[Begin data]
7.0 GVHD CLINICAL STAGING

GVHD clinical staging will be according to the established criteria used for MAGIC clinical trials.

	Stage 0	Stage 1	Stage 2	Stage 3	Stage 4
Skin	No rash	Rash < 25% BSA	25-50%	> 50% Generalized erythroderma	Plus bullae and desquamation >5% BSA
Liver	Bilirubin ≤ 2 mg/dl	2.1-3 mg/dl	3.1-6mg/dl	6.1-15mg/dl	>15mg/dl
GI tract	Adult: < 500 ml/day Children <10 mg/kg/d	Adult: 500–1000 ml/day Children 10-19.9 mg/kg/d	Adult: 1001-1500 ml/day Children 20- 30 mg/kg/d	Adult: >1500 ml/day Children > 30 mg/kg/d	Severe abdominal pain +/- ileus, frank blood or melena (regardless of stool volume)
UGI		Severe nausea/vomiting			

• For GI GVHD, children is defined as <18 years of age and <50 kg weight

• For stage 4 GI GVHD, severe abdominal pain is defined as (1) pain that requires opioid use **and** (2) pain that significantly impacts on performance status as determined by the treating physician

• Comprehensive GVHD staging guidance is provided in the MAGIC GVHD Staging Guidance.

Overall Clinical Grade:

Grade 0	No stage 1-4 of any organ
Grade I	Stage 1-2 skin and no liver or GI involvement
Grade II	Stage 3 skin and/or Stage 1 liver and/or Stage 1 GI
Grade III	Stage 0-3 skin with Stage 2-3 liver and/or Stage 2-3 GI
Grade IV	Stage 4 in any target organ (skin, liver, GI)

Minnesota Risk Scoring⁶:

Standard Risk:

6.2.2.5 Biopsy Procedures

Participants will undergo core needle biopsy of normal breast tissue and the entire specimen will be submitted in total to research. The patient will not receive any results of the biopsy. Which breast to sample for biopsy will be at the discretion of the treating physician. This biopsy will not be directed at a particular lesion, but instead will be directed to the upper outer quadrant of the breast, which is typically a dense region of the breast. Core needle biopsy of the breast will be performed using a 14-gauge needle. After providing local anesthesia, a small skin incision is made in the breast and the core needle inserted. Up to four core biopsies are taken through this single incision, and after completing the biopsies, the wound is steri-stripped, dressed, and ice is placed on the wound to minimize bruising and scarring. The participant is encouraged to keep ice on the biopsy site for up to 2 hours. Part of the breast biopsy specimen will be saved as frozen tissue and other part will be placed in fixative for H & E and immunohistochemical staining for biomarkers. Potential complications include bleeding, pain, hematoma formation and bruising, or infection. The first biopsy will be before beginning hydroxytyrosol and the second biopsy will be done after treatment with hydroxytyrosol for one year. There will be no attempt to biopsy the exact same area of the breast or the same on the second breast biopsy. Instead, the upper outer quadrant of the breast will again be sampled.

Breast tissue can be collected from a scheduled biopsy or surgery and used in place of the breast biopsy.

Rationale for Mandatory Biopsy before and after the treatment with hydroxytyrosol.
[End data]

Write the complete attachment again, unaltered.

7.0 GVHD CLINICAL STAGING

GVHD clinical staging will be according to the established criteria used for MAGIC clinical trials.

	Stage 0	Stage 1	Stage 2	Stage 3	Stage 4
Skin	No rash	Rash < 25% BSA	25-50%	> 50% Generalized erythroderma	Plus bullae and desquamation >5% BSA
Liver	Bilirubin ≤ 2 mg/dl	2.1-3 mg/dl	3.1-6mg/dl	6.1-15mg/dl	>15mg/dl
GI tract	Adult: < 500 ml/day Children <10 mg/kg/d	Adult: 500–1000 ml/day Children 10-19.9 mg/kg/d	Adult: 1001-1500 ml/day Children 20- 30 mg/kg/d	Adult: >1500 ml/day Children > 30 mg/kg/d	Severe abdominal pain +/- ileus, frank blood or melena (regardless of stool volume)
UGI		Severe nausea/vomiting			

• For GI GVHD, children is defined as <18 years of age and <50 kg weight

• For stage 4 GI GVHD, severe abdominal pain is defined as (1) pain that requires opioid use **and** (2) pain that significantly impacts on performance status as determined by the treating physician

• Comprehensive GVHD staging guidance is provided in the MAGIC GVHD Staging Guidance.

Overall Clinical Grade:

Grade 0	No stage 1-4 of any organ
Grade I	Stage 1-2 skin and no liver or GI involvement
Grade II	Stage 3 skin and/or Stage 1 liver and/or Stage 1 GI
Grade III	Stage 0-3 skin with Stage 2-3 liver and/or Stage 2-3 GI
Grade IV	Stage 4 in any target organ (skin, liver, GI)

Minnesota Risk Scoring⁶:

Standard Risk:

6.2.2.5 Biopsy Procedures

Participants will undergo core needle biopsy of normal breast tissue and the entire specimen will be submitted in total to research. The patient will not receive any results of the biopsy. Which breast to sample for biopsy will be at the discretion of the treating physician. This biopsy will not be directed at a particular lesion, but instead will be directed to the upper outer quadrant of the breast, which is typically a dense region of the breast. Core needle biopsy of the breast will be performed using a 14-gauge needle. After providing local anesthesia, a small skin incision is made in the breast and the core needle inserted. Up to four core biopsies are taken through this single incision, and after completing the biopsies, the wound is steri-stripped, dressed, and ice is placed on the wound to minimize bruising and scarring. The participant is encouraged to keep ice on the biopsy site for up to 2 hours. Part of the breast biopsy specimen will be saved as frozen tissue and other part will be placed in fixative for H & E and immunohistochemical staining for biomarkers. Potential complications include bleeding, pain, hematoma formation and bruising, or infection. The first biopsy will be before beginning hydroxytyrosol and the second biopsy will be done after treatment with hydroxytyrosol for one year. There will be no attempt to biopsy the exact same area of the breast or the same on the second breast biopsy. Instead, the upper outer quadrant of the breast will again be sampled.

Breast tissue can be collected from a scheduled biopsy or surgery and used in place of the breast biopsy.

Rationale for Mandatory Biopsy before and after the treatment with hydroxytyrosol.